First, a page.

This brings us to the second piece—portion control. Know exactly how much your dog eats now and slowly lessen that amount to find out how much keeps him satisfied and at a healthy weight. Remember, what looks small for you will likely fill your dog's stomach up substantially. If you're unsure about the proper portion size, check in with your vet to confirm. Also, consider how many treats your dog gets each day and subtract those from his daily meals.

Make Sure Everyone's On Board

Your entire household needs to be on the same page when it comes to your dog's weight. If you have an overweight dog and someone is sneaking extra treats or feeding even a little more than he needs into his daily meals, you're not going to see much progress in his weight loss. Making sure everyone is on board with the plan is as important as the effort you put toward the change.

Check in

Basset hound being checked at the veterinarian

Take your dog in for regular weigh-ins. Just like you would weigh yourself regularly when you're trying to lose weight, keeping track of your dog's progress is important to success. You'll learn how much food works for maintaining a healthy weight in your dog, as well as what might be too much or too little food. Plus, it will be motivating to see a smaller number on the scale. It's smart to go to your veterinarian's office (or purchase your own dog scale) for regular weight checks because using a human scale can be inaccurate. If your pooch is a smaller breed, you can also use a baby scale to get more accurate readings.

Stay Strong

It's difficult for pet parents to get an overweight dog on a weight loss program. Food is love to some dogs and all pet parents love treating their dogs and seeing him happy. Some pet parents feel bad for their dogs when they see them begging for food, so giving in is often what keeps dogs from losing weight successfully. Just remember—your dog doesn't think or feel that you love him any less should you feed him smaller meals or fewer treats. There's no need for you to feel guilty! Even if your dog does love food, you can substitute the fun you have sharing snacks with play and exercise.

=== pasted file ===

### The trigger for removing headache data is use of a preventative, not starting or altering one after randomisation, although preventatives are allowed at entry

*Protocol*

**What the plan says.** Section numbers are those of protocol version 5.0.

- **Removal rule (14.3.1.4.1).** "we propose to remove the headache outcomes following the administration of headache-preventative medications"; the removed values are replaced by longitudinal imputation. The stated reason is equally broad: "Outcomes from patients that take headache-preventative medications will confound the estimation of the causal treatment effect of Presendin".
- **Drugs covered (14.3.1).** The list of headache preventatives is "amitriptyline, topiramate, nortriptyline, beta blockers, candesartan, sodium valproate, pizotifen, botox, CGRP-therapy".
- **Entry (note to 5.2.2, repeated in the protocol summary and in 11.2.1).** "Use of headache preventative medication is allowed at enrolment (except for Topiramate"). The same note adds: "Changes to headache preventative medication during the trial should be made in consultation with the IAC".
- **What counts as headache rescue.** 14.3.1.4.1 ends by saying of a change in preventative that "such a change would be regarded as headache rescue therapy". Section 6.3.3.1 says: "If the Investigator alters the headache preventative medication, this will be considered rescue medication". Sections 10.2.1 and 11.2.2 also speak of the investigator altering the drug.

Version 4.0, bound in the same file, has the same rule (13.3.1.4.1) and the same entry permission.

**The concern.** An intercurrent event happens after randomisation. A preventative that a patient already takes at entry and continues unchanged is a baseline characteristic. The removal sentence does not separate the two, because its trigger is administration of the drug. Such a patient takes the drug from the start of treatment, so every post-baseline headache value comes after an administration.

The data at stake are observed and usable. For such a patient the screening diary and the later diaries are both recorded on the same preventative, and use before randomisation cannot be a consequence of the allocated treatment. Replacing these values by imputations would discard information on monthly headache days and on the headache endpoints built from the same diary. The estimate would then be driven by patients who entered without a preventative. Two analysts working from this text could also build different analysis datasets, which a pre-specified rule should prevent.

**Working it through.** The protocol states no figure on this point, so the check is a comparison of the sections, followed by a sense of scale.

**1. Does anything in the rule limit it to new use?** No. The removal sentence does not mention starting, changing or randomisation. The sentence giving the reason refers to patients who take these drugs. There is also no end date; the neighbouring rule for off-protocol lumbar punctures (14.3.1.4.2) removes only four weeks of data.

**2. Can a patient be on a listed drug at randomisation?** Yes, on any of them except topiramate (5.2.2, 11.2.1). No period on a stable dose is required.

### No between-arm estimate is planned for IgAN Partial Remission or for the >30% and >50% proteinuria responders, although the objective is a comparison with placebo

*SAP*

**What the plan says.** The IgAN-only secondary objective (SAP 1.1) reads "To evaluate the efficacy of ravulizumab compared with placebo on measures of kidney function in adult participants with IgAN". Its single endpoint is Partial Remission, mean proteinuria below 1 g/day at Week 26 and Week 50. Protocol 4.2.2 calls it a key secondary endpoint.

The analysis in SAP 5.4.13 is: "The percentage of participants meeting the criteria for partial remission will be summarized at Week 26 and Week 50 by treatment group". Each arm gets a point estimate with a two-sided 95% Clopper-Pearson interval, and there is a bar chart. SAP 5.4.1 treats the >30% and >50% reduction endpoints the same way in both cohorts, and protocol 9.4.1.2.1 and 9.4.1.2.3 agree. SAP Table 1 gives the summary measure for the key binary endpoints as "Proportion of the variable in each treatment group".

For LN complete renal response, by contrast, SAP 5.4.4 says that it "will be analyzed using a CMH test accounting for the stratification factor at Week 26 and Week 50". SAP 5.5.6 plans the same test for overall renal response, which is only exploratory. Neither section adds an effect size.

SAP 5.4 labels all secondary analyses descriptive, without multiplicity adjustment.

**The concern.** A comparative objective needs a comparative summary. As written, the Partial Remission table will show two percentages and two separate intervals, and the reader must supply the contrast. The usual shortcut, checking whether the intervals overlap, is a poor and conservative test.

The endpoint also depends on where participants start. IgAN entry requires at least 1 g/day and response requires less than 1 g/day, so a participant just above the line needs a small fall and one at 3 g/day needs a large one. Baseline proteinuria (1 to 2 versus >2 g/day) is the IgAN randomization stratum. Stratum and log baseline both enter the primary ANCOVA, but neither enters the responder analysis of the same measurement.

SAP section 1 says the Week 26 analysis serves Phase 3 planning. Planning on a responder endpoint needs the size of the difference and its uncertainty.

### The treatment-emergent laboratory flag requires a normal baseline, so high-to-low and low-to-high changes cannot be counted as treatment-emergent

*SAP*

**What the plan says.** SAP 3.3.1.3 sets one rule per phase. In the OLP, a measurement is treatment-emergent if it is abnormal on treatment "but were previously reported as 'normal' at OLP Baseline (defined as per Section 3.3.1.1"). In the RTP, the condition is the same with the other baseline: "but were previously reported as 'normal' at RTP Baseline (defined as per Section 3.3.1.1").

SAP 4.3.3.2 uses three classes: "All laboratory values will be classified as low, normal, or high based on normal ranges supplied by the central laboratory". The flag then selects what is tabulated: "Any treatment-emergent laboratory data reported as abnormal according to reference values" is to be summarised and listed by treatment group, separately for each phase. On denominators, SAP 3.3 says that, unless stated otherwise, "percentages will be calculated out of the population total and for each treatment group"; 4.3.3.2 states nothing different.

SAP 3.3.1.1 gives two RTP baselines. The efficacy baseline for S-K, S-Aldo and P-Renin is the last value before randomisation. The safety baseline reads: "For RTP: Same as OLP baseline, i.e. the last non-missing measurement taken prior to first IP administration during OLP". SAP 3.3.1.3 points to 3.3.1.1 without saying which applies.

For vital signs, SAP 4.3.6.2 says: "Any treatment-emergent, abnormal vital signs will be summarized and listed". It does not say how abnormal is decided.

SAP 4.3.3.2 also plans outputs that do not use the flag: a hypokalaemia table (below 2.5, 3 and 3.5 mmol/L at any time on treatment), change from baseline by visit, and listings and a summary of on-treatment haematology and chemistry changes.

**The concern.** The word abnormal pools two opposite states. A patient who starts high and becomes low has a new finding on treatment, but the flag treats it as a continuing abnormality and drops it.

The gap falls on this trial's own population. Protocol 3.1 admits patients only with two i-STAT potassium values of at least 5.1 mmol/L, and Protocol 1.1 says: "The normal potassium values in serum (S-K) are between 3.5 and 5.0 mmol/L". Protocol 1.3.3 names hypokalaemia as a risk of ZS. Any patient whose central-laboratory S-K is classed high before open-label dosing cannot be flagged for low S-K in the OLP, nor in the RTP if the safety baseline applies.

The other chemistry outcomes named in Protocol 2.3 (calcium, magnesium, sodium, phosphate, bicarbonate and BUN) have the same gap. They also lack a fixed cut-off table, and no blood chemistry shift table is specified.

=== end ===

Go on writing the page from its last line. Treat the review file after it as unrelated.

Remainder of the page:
If you're experiencing difficulty helping your dog reach a healthy weight, you should reach out to your vet's office. They will have food recommendations for overweight dogs, and your vet can help ensure your dog is getting adequate nutrition, even with smaller meals. Every dog will lose weight differently, and because there are many factors to address when raising a dog with a weight problem, working with a veterinary professional will keep you both on the right track. An overweight dog is not a healthy or happy dog, and the dangers of chronic weight issues are too great to ignore. While it might be hard work that lasts a lifetime, keeping your dog at a healthy weight will ensure a lifetime of health and joy for both of you.

Contributor Bio

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Katie Finlay

Katie Finlay is a Los Angeles, CA based dog trainer and writer. She has been working with dogs and their owners both in person and through her articles for over six years.